Kevin Richards didn’t have to worry much about picking a profession. He found something he loved very early in life and never wavered.
An award-winning DJ on the country music station WGNA-FM, 107.7, he began his career at the age of 12, and before that spent hours listening to country music on the radio while growing up in Corinth in northern Saratoga County.
He began working at WGNA part time while still a student at SUNY Plattsburgh and got a full-time gig after graduation in 1999 hosting the evening show. He quickly moved into daytime work and is currently on the radio Mondays through Fridays from 10 a.m.-3 p.m. On Sundays, from 6-9 a.m., he also hosts “Classic County Hall of Fame,” which, along with the music, includes interviews with several of country music’s top names.
In 2000, Richards was nominated for the Country Music Association’s Medium Market Radio Personality of the Year Award. He was nominated again in 2006 and won it, and on Nov. 1 he may be back at the Bridgestone Arena in Nashville, Tenn., for the 2012 CMA Awards looking to again be named Medium Market Personality of the Year. This year’s nomination is his fifth in 13 years.
Richards, who is single, graduated from Corinth High School, Adirondack Community College and SUNY Plattsburgh. He continues to reside in Saratoga County.
Q: How did you break into radio at such an early age?
A: I lived right down the road from this little radio station in Corinth, WSCG, and I just started hanging out there because I could walk there from my house. I’d go there after school, and I started doing the shifts that no one else wanted. I had to get a child-actor permit to work because I was under 14. I just always loved the radio. There would always be a country music station on the radio in my parents’ house, and I was fascinated by the music and the country music industry. It became a hobby and then a passion.
Q: How did you get to WGNA?
A: That was always what I wanted to do, because WGNA was known as the biggest country music station in the Northeast. So that was my goal. I worked at a few smaller stations in the Glens Falls area, always on a part-time basis because I was going to school. Then I started working at WGNA on weekends and holidays while I was at Plattsburgh. I’d drive to the studio in Latham for the weekend — it took about three hours — and then drive back to Plattsburgh. I’d take whatever hours I could. Then, my timing and luck was perfect. I graduated from Plattsburgh and a full-time job opened up immediately at WGNA. It worked out great.
Q: Why do you like your job so much?
A: I think it is certainly an interesting job, and a very worthwhile one. I love country music because I think it’s the kind that can maybe inspire somebody to do the right thing, or help them keep going through a tough time. I love the interaction I get when people call in for listeners’ requests, and every time you hear a country music song on the radio it relates to somebody out there listening. People hear their story on the radio, and they feel like they’re not alone. When I did the late-night show, the calls would be even more emotional and I’d get all the details. There’s not as much drama in the daylight, but I still get involved with the callers.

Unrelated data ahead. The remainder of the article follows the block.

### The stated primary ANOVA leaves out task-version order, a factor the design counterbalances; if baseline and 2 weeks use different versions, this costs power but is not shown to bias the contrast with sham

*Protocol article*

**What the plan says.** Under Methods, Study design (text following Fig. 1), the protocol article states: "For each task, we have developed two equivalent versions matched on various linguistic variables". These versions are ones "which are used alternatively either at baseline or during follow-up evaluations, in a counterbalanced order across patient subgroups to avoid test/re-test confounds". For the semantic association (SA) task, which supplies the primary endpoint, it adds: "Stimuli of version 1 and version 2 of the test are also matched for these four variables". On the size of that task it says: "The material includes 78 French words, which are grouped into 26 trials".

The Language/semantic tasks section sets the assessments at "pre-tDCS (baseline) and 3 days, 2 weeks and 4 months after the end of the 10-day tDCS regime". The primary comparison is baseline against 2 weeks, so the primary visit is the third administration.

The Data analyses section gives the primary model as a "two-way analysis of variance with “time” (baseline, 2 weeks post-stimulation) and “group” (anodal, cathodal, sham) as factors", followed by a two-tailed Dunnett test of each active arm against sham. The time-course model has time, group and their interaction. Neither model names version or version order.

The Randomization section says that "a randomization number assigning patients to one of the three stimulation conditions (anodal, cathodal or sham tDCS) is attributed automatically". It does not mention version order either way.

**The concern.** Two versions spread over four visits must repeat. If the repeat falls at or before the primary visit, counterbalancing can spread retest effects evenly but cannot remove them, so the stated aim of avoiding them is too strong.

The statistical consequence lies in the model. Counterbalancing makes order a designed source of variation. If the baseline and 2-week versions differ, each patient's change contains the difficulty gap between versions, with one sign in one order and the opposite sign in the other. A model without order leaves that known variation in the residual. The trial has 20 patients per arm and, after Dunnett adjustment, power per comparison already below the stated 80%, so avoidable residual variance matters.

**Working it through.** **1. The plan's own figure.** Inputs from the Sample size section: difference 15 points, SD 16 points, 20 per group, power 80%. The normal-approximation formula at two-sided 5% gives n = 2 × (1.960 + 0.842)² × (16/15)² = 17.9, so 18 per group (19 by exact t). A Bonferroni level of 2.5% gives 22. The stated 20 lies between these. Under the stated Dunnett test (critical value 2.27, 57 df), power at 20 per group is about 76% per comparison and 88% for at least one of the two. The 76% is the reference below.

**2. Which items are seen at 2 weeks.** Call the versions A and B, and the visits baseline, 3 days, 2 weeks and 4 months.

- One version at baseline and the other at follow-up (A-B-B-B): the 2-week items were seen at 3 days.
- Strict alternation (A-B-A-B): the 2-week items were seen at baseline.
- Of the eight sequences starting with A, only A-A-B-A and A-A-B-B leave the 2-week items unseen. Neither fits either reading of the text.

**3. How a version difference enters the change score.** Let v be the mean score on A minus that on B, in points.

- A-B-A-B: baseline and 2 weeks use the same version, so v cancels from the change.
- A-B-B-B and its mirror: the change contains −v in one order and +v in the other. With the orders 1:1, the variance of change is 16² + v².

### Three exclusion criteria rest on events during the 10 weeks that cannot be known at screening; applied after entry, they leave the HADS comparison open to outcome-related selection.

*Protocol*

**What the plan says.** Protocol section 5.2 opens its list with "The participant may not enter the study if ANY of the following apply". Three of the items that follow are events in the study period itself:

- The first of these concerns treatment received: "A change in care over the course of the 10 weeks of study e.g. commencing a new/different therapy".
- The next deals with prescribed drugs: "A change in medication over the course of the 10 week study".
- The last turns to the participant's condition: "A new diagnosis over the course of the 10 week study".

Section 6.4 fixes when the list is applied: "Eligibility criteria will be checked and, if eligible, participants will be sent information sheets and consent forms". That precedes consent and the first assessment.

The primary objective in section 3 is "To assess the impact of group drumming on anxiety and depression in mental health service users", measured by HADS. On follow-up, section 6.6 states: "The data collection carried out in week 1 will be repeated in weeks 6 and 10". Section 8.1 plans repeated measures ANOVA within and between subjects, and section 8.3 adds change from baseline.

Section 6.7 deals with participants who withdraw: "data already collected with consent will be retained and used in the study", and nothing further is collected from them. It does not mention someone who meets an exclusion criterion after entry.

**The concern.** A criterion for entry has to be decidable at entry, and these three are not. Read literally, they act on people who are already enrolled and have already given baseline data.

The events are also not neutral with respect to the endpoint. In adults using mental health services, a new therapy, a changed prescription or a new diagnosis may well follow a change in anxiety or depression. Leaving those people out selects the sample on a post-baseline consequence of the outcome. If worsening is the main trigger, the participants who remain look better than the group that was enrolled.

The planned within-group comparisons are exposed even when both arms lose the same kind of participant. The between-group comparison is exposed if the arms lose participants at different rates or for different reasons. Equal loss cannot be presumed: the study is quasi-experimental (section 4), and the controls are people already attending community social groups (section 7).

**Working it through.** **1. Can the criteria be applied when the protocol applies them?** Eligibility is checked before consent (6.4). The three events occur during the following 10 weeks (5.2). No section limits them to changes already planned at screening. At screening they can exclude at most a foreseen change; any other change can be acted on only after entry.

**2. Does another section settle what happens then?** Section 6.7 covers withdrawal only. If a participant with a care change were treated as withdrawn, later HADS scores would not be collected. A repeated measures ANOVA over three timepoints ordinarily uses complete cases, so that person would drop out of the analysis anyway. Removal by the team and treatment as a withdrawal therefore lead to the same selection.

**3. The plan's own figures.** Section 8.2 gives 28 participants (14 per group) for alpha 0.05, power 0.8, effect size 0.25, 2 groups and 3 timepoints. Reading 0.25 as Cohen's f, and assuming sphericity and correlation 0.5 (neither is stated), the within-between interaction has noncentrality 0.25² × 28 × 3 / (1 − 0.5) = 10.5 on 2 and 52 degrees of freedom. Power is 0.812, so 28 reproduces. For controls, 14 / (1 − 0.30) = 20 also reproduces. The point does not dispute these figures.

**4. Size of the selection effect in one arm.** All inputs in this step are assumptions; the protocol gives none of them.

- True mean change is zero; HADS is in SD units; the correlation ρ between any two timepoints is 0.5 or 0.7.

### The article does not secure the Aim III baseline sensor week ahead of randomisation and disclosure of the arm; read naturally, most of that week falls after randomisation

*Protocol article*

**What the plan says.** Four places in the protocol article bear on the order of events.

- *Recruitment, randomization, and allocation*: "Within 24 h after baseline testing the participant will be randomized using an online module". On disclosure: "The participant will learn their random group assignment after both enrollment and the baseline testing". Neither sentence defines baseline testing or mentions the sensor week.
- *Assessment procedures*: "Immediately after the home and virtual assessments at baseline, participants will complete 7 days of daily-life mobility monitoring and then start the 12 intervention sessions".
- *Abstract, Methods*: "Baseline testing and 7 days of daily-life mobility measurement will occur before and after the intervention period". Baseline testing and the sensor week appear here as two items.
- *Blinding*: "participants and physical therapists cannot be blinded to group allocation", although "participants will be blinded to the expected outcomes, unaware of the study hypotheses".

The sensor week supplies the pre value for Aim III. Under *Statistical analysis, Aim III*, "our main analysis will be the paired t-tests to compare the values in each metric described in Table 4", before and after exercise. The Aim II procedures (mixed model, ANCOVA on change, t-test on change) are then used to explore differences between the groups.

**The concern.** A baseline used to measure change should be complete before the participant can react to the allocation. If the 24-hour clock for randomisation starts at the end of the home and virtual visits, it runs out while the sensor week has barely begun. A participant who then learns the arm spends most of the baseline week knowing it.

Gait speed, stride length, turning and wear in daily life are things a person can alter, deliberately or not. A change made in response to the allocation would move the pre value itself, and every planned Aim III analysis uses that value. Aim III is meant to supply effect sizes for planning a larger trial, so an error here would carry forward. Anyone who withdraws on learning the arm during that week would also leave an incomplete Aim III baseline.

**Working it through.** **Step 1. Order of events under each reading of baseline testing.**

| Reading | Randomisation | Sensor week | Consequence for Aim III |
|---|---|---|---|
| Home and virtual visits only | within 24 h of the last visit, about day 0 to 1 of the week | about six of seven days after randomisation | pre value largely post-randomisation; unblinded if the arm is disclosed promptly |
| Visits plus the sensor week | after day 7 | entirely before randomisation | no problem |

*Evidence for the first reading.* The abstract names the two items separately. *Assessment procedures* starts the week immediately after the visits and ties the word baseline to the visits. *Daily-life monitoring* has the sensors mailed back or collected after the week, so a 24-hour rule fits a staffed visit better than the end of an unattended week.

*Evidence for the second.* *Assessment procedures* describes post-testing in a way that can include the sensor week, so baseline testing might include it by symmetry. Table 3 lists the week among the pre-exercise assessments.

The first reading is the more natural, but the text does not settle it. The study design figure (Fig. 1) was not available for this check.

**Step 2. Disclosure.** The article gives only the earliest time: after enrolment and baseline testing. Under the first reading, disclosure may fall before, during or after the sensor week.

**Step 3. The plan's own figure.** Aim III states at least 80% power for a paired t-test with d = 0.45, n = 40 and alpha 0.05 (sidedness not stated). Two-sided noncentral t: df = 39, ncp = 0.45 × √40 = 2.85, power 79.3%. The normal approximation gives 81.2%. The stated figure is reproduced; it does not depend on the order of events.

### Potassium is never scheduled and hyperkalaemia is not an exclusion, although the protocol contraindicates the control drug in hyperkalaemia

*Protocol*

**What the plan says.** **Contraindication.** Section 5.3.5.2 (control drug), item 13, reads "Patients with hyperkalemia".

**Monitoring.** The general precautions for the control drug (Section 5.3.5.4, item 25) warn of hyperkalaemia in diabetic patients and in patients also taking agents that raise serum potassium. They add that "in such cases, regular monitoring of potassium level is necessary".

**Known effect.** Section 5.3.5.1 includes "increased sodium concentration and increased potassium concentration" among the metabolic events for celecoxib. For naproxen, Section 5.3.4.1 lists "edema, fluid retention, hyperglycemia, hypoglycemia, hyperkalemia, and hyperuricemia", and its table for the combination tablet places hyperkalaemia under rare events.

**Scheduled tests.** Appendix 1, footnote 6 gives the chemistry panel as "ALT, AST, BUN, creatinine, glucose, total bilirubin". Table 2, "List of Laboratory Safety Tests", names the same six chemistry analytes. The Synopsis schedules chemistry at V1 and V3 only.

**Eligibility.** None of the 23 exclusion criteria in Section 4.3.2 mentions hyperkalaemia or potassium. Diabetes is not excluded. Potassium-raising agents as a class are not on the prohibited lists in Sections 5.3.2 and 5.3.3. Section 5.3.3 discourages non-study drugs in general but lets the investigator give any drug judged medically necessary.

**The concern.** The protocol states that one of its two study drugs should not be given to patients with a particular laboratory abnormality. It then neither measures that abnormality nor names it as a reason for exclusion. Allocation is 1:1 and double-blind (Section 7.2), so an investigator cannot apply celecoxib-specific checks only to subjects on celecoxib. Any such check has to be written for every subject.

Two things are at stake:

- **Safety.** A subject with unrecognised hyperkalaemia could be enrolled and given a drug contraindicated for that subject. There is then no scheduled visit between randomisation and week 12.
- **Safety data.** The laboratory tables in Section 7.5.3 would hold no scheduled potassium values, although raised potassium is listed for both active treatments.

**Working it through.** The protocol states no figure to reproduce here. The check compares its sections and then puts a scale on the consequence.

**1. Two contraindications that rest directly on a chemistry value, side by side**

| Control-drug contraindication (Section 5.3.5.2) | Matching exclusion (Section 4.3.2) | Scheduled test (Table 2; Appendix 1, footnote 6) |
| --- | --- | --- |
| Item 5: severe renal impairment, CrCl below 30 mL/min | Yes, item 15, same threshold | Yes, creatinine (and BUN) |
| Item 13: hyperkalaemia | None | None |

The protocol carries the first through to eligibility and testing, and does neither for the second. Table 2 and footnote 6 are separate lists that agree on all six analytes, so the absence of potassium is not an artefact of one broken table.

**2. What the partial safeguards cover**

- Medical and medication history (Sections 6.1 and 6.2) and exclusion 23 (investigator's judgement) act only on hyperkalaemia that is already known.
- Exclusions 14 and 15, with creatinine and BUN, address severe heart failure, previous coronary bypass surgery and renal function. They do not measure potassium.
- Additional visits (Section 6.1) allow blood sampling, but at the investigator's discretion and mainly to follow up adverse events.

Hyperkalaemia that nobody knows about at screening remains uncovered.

Q: What was your reaction to winning your CMA Award in 2006?
A: Well, I was thrilled when I first got nominated back in 2000, and then it took me six years to get nominated again. There are a lot of people doing this, and to get nominated out of hundreds of people was amazing. I never expected to win the award. I was completely floored. Then to be down there on that stage at the Bridgestone Theatre with all those country music stars, well, it’s something you fantasize about.
Q: Do you enjoy other kinds of music other than country?
A: I do. Second to country music, I love the standards; songs by Frank Sinatra and others that make up the American songbook. I love and enjoy listening to all the show business legends.
Q: How does your Sunday morning show, “Classic Country Hall of Fame,” differ from your weekday show?
A: That’s something I do that is pre-recorded, and it includes a lot of interviews I’ve done with many of the legends of country music. I’ve had Kenny Rogers on a few times and others. Along with the radio, I’m also writing for tasteofcountry.com, a national magazine which gives me even more opportunities to talk to legends or new stars and do feature stories on them.
Q: How do you like writing?
A: I hadn’t done that much writing because I’m usually on the radio or doing some public speaking. But I enjoy writing very much. It’s been something I’ve been exploring for two or three years now and I’m having a lot of fun. It’s something different that I can do but it’s still in my field. I think it’s something that’s really rejuvenated my radio career. Any time you can talk to and write about classic country artists it’s going to be great.
Q: How is country music’s popularity these days?
A: Right now it’s more popular than it’s ever been, and I’m basing that on record sales and radio ratings, which is direct proof. You can spit out a number of stats that support that, and you can see how ABC has devoted much of its programming to supporting the awards show. They’re putting the TV special on prime time so that really means something. I think more and more country artists are appealing to more and more people, and there are a lot more crossover artists than there used to be. Country music is becoming more and more mainstream.
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